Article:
It’s been awhile since I wrote a really vulnerable post, one that opens me up for criticism and judgement. But hey, here goes nothing!
A lot of what I do within the messages of my online confidence course for women is open up about my successes AND my struggles….more importantly, my struggles, and what I’ve learned from them. I do this because I want other women to see that they are not alone and that it’s OKAY, empowering even, to admit to not being perfect.
Through my vulnerability, I want to give them courage. Every now and then, one of the women taking my course will write back and open up in response to a message that particularly resonated with her. One such message that I received recently inspired me to write this post.
It came after a woman in my course watched a video blog (I think the kids these days are calling them “vlogs”) where I suggested that women “lower the bar” when it comes to the expectations we place on ourselves. I talked about the pressure to be perfect, to do it all and to have it all together and how it leads us towards unhealthy coping behaviors. I went on to say that the inability to truly relax is a huge obstacle in the way of becoming our healthiest, happiest, most confident selves.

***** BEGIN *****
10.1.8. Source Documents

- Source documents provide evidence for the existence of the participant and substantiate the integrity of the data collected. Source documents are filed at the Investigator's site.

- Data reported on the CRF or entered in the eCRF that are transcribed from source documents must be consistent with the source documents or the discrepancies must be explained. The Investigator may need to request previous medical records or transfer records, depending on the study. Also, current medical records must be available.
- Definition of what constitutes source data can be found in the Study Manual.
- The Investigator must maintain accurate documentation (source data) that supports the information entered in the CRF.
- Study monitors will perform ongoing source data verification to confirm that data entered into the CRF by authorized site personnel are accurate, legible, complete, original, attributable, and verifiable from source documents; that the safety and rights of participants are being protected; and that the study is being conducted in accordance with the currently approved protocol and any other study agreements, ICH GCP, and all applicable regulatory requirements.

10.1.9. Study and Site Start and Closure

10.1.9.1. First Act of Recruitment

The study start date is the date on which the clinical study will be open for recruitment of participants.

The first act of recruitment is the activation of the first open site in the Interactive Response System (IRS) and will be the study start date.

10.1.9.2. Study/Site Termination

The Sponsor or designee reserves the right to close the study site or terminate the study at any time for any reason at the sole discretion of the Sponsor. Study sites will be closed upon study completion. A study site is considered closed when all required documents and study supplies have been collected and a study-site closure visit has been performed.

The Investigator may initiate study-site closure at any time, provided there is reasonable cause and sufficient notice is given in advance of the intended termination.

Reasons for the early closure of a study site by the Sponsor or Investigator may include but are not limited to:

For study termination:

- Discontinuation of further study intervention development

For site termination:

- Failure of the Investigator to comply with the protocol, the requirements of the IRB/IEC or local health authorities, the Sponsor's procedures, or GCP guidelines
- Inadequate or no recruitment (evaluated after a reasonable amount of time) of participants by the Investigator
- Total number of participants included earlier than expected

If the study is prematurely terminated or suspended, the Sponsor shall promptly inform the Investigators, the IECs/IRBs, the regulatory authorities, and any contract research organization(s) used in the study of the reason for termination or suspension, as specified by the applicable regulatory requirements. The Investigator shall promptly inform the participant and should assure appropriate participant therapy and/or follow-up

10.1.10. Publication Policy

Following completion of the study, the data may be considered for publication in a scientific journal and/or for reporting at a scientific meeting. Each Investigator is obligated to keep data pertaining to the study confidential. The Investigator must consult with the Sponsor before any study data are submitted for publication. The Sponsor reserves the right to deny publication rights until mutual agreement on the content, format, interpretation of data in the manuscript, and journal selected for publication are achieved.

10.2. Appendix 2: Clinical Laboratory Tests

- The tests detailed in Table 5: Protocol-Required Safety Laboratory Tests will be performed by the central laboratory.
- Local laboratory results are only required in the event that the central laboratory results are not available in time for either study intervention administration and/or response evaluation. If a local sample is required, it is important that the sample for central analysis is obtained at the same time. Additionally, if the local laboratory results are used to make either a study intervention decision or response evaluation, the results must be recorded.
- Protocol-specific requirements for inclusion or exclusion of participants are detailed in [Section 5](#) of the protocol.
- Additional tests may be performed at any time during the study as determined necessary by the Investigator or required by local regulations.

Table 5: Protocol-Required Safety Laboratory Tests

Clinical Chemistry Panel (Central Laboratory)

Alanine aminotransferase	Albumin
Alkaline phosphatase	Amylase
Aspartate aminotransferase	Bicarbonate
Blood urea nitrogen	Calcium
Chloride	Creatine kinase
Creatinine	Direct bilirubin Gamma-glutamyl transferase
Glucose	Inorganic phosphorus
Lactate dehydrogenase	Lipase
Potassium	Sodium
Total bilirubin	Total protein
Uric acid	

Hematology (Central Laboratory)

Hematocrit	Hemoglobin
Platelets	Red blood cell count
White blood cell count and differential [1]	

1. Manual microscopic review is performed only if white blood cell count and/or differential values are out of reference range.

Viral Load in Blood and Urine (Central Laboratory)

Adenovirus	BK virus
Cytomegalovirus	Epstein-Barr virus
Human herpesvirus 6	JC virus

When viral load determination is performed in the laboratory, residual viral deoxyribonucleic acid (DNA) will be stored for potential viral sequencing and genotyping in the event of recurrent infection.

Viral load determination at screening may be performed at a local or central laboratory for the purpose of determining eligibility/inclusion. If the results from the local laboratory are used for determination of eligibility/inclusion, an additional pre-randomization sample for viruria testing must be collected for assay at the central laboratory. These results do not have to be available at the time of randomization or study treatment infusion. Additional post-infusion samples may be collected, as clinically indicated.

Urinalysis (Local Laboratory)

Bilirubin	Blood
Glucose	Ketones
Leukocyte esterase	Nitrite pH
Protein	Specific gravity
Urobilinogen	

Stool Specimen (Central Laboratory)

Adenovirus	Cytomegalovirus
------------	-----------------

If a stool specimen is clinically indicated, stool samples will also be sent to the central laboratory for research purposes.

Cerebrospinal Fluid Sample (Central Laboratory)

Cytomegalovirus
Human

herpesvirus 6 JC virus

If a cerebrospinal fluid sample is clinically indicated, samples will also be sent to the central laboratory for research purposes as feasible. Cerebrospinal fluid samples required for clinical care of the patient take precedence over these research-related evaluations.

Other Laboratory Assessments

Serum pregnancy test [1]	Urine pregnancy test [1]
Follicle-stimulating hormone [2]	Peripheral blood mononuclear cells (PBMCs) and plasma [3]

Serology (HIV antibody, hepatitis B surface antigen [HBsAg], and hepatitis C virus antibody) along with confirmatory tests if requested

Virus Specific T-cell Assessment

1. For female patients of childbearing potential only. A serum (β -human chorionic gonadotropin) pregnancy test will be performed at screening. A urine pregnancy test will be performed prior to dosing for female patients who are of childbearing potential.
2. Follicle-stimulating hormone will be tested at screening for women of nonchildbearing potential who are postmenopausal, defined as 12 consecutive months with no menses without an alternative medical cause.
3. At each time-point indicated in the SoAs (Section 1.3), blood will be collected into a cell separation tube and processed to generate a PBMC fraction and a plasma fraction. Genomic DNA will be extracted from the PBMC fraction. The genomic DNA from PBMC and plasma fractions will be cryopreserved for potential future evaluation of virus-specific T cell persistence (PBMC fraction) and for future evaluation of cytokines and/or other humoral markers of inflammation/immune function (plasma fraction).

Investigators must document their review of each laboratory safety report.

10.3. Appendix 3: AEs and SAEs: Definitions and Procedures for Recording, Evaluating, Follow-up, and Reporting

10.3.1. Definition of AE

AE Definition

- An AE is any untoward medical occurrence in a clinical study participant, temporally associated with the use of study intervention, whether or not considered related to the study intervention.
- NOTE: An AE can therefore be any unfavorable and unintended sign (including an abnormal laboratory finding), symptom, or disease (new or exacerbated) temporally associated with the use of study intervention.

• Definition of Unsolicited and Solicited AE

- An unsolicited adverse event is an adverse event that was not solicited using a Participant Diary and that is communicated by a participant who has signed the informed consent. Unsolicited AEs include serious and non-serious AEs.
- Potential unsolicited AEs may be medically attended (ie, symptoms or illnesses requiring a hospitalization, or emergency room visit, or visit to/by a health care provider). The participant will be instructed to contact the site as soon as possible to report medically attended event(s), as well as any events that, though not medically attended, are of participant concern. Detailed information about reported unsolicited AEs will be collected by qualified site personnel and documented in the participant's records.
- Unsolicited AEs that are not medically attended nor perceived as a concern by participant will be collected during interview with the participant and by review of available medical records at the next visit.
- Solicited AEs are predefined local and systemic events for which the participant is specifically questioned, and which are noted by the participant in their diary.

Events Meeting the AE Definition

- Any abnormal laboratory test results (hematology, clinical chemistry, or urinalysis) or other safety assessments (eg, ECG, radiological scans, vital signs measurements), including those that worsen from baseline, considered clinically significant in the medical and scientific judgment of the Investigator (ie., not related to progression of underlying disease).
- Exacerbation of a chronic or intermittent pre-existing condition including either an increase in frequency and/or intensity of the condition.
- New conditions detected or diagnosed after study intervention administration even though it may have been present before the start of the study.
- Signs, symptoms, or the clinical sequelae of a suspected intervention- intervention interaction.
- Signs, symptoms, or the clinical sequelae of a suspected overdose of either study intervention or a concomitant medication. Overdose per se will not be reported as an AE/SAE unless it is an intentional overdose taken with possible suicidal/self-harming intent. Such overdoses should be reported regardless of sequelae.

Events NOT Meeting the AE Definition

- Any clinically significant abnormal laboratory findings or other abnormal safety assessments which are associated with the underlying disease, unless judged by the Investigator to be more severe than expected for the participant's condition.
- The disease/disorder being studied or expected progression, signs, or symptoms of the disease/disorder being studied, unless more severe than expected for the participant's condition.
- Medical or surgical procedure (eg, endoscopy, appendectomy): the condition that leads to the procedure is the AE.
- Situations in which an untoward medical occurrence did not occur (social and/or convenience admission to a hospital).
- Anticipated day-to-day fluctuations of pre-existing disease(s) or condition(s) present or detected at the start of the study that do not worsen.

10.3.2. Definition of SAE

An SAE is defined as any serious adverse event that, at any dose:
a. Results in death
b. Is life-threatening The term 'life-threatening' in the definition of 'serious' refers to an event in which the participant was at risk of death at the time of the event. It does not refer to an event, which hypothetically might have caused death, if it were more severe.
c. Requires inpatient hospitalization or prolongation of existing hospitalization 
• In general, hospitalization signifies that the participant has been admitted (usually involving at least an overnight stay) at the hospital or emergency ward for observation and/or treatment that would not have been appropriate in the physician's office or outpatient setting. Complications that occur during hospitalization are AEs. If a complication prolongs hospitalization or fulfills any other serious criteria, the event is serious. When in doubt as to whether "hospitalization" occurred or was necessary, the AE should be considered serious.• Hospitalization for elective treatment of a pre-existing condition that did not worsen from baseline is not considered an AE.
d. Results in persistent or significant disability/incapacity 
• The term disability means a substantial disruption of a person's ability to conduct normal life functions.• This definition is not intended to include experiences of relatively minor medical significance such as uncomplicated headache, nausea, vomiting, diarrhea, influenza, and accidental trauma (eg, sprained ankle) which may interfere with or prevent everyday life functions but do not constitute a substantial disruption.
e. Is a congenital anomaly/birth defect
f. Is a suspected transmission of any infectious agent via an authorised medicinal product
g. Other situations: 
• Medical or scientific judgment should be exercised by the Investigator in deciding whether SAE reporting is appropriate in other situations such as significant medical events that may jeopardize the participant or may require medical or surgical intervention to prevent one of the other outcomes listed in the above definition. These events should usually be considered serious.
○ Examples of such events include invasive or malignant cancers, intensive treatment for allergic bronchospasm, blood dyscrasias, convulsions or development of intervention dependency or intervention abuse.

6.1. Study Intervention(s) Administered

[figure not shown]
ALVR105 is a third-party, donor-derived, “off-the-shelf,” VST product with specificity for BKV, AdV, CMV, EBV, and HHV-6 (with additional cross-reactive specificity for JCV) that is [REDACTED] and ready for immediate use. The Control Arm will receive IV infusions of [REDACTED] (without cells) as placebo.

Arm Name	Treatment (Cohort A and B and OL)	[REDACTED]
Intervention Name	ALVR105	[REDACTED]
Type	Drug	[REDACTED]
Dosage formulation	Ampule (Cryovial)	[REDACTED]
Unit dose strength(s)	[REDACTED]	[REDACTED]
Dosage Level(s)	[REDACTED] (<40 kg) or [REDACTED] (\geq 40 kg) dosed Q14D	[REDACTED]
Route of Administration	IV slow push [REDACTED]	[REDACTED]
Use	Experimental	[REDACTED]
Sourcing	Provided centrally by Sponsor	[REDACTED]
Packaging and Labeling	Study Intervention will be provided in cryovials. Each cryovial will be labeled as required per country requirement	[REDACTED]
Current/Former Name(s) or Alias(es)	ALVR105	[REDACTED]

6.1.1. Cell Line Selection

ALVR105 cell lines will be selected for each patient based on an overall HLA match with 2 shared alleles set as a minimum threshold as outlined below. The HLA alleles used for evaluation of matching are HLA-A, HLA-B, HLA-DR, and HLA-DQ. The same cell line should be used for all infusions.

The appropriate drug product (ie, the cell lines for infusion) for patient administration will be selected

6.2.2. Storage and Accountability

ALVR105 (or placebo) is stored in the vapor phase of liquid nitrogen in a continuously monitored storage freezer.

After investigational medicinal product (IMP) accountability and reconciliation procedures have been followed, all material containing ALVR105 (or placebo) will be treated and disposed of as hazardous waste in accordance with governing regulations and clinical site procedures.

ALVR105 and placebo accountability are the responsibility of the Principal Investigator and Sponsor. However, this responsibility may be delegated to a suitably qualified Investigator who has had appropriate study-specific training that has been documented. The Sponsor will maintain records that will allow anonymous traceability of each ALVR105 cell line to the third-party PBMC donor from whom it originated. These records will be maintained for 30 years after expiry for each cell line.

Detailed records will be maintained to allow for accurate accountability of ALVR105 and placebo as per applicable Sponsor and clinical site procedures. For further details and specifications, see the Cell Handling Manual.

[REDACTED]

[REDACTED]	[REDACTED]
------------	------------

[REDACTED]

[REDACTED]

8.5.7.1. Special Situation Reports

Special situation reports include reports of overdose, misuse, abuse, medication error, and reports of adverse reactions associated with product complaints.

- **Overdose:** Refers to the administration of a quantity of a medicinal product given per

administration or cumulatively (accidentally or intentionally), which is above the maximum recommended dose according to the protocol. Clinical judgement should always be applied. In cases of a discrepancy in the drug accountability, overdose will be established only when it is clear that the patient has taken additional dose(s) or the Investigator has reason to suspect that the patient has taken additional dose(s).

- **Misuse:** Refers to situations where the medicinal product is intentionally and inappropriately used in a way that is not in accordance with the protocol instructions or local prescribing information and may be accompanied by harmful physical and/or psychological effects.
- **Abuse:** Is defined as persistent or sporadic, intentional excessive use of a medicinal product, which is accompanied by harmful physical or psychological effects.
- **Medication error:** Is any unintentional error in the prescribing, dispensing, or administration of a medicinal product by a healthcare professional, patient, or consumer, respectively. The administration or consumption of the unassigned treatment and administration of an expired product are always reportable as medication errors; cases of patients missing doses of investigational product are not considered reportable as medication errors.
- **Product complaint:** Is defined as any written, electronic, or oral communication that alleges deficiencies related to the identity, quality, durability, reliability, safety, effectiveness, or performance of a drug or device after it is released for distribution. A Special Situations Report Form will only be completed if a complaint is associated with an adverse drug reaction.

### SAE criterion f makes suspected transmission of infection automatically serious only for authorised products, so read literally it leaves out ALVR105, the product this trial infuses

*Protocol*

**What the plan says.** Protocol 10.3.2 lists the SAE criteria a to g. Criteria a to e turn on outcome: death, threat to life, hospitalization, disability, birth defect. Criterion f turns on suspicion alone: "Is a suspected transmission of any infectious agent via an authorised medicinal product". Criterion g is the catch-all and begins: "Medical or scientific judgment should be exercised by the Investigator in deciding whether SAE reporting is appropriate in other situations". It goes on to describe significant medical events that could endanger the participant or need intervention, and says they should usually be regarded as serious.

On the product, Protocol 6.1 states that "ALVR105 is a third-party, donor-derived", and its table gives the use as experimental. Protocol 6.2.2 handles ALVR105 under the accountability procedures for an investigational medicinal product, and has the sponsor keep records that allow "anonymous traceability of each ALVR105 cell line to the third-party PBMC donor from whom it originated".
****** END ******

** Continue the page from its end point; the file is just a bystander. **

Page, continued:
This was the message I got:
“When thinking about how to respond to the question “how do I relax?” it became very apparent to me that I am a habitual “number”. I have been numbing myself for too long and in very unhealthy forms. I know I am doing it and have even said it out loud to a friend (who is also a “number”). This issue right here is my main reason for wanting to take this course and dig deep within my soul to get honest with myself. This “numbing” has had a negative effect on my physical health which has caused my self-confidence to nose dive. I’m looking forward to the process of finding ME and becoming real with myself to become better version of me. This course is truly helping me in this journey, and for that I thank you.”
Those words could just as well have been written by me. I, Stephanie, am also a habitual “number”. Tracing it back, I can pinpoint the time in my mid twenties when I developed this habit. My stress levels were so high that at the end of the day I just needed to “take the edge off”, just for a little while. I was so tired – mentally, emotionally and physically.